This question already has an answer here:

I'm trying to manipulate files in a directory whose filepath includes a directory that starts with "$", for instance:

git rm path/to/file/$dollarsigndirectory/anotherdirectory/file.format

I'm getting the following error:

fatal: pathspec 'path/to/file//anotherdirectory/file.format' did not match any files

EDIT: I've already tried using \$dollarsigndirectory and it simply says there isn't a directory called '\$dollarsigndirectory'

I've tried to troubleshoot but can't figure out why the '$' would make the directory invisible. Thanks!

marked as duplicate by muru, G-Man, Christopher, jimmij, Isaac Apr 2 '18 at 20:13

This question has been asked before and already has an answer. If those answers do not fully address your question, please ask a new question.

  • Because $dollarsigndirectory is the value of the shell variable dollarsigndirectory. – muru Apr 2 '18 at 2:23
  • Sorry, I'm relatively inexperienced with terminal. How would I distinguish between the shell variable and the directory when trying to access the filepath in a terminal command? I've tried using '\' before the dollar sign (I edited my question to reflect that) – Dollarsignpredicament Apr 2 '18 at 2:29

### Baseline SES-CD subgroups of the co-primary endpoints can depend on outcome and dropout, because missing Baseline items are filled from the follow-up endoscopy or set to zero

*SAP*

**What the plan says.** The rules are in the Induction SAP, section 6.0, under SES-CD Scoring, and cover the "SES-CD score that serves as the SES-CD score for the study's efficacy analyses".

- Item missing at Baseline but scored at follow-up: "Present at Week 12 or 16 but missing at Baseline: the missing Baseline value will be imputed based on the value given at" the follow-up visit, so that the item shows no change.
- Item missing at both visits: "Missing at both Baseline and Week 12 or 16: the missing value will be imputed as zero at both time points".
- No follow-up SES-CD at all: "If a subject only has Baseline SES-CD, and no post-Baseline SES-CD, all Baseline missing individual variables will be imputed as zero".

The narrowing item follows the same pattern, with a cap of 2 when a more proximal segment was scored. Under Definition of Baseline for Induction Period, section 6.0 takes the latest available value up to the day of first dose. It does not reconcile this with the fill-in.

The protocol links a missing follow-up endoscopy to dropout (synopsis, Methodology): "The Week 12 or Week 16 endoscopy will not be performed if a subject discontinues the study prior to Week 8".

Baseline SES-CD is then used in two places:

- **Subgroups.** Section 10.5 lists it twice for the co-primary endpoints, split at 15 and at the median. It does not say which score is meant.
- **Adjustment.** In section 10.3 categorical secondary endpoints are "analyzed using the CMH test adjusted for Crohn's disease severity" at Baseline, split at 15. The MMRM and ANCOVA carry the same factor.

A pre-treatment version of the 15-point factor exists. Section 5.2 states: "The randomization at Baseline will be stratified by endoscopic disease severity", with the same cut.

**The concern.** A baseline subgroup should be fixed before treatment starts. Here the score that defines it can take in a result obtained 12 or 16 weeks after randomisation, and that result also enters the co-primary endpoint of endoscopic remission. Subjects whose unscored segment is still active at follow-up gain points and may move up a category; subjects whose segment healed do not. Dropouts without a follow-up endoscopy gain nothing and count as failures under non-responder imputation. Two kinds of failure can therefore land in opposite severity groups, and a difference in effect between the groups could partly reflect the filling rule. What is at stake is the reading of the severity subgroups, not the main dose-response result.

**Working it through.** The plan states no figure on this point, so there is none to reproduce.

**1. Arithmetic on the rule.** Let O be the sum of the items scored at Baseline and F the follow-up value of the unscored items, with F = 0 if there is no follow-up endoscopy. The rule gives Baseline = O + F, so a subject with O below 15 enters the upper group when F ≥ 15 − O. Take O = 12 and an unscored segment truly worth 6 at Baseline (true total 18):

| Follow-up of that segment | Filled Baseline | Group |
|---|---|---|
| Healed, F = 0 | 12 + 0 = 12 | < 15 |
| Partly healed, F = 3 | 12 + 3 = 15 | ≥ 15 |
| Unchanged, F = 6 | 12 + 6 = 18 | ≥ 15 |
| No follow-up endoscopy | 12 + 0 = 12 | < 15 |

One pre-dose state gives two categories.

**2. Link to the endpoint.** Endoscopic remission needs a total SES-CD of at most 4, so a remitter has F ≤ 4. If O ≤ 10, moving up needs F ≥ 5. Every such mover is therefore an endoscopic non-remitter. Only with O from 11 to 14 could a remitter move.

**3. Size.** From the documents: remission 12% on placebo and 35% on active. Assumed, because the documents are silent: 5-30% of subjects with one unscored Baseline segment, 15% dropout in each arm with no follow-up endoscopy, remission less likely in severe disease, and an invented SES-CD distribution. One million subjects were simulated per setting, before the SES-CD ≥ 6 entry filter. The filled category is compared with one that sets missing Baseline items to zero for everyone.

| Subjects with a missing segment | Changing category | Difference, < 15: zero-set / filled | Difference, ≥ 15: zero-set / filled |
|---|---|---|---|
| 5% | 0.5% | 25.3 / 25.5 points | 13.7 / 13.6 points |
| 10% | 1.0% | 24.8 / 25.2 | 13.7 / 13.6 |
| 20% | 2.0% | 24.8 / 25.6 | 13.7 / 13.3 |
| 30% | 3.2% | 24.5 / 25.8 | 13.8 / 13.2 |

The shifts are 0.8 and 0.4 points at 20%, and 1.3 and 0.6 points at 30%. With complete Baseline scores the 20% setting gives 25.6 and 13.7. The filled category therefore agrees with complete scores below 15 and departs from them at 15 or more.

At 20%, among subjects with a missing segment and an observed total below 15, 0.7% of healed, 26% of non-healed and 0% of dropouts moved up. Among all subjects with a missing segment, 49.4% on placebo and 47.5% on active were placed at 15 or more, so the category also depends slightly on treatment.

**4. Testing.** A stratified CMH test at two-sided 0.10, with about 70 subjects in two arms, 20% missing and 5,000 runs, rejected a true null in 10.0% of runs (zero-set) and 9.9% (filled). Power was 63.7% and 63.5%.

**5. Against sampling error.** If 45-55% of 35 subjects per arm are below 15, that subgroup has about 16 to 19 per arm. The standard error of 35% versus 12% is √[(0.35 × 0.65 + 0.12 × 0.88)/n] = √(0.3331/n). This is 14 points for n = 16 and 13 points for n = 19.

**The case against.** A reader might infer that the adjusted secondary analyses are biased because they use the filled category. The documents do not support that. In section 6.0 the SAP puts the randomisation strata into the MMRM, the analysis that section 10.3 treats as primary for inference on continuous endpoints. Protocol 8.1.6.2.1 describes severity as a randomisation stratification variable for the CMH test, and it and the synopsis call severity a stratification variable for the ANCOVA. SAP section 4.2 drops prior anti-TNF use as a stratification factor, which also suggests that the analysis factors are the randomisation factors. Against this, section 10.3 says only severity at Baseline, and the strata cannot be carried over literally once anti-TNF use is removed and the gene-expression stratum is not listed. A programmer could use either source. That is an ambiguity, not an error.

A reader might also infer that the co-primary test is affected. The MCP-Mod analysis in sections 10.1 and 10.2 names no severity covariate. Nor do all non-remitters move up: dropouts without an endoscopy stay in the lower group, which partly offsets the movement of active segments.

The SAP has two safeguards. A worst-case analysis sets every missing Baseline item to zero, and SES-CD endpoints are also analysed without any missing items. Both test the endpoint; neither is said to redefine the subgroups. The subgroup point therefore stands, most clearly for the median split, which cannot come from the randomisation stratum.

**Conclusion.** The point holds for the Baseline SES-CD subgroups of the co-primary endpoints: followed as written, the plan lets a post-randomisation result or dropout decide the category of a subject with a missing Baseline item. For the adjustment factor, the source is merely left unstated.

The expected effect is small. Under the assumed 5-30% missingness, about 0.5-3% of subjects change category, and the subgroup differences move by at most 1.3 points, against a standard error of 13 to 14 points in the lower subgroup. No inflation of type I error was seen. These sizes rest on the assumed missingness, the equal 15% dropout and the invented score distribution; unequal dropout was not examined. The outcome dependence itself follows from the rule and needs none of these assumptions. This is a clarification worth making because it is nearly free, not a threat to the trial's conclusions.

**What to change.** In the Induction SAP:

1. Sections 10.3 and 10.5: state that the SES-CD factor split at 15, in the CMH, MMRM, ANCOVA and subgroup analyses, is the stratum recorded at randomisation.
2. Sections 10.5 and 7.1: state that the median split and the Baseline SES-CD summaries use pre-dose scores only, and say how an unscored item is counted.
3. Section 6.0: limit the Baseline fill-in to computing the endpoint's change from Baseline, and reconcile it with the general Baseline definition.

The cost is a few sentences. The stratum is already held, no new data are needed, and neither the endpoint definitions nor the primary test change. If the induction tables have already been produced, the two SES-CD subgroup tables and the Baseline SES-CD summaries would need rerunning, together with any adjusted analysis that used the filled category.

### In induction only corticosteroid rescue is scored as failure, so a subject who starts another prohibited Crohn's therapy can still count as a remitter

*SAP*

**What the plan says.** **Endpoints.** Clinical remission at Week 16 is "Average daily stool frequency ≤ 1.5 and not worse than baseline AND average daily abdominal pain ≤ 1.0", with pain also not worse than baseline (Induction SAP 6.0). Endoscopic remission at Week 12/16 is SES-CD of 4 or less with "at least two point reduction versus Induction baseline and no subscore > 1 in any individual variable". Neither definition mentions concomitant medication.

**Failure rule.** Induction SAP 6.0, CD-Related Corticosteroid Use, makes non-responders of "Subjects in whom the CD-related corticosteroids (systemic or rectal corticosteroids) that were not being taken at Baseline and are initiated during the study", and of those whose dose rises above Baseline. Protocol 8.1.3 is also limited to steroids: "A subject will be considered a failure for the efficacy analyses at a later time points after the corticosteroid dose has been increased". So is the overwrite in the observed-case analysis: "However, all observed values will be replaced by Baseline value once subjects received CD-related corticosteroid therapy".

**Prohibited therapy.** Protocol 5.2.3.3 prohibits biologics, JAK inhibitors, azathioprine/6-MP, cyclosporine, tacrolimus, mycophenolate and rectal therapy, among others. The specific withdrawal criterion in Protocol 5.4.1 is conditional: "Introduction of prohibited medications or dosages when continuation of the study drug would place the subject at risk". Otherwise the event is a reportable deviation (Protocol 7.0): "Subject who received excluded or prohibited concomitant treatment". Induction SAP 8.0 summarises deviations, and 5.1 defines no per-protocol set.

• You can surround the path with single or double quotes so that the $ is not expanded. – Nasir Riley Apr 2 '18 at 2:41
  • Is that directory added to git in the first place? – muru Apr 2 '18 at 2:42
  • @NasirRiley That seems to work, thanks so much! – Dollarsignpredicament Apr 2 '18 at 2:49

You can surround the path with single quotes so that the $ is not expanded.

  • 2
    Single quotes will work for this, but $ expressions are still expanded in double quotes, so they will not work for this. – Gordon Davisson Apr 2 '18 at 3:47
  • True. Double quotes will work if there are other special characters such as ' , or . but not in this case. Edited to correct. – Nasir Riley Apr 2 '18 at 11:50

Not the answer you're looking for? Browse other questions tagged or ask your own question.